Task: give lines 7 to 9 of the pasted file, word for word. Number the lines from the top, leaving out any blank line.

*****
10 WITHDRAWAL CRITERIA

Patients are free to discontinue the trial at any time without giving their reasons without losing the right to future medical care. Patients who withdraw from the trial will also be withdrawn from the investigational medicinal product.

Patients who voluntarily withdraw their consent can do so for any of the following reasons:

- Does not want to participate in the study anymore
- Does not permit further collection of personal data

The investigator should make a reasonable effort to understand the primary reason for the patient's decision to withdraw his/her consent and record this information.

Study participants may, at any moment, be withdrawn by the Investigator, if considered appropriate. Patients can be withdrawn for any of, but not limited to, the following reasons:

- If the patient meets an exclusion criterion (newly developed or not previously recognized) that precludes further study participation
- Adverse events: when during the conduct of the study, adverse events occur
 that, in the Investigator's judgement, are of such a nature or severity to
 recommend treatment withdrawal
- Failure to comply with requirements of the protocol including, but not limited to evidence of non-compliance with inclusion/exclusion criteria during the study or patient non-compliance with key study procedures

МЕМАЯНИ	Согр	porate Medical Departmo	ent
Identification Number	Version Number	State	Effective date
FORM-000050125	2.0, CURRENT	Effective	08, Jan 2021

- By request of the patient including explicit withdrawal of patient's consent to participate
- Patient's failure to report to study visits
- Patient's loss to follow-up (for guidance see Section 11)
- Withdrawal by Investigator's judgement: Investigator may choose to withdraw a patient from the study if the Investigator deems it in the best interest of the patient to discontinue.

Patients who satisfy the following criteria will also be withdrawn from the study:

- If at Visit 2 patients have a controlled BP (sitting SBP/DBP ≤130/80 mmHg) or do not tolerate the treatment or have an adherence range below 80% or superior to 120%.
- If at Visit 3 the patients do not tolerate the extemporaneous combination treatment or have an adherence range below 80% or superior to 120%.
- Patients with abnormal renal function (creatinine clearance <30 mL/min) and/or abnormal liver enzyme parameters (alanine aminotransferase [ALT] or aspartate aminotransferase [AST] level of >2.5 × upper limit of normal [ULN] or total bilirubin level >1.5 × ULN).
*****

Study participants may, at any moment, be withdrawn by the Investigator, if considered appropriate. Patients can be withdrawn for any of, but not limited to, the following reasons:

- If the patient meets an exclusion criterion (newly developed or not previously recognized) that precludes further study participation
- Adverse events: when during the conduct of the study, adverse events occur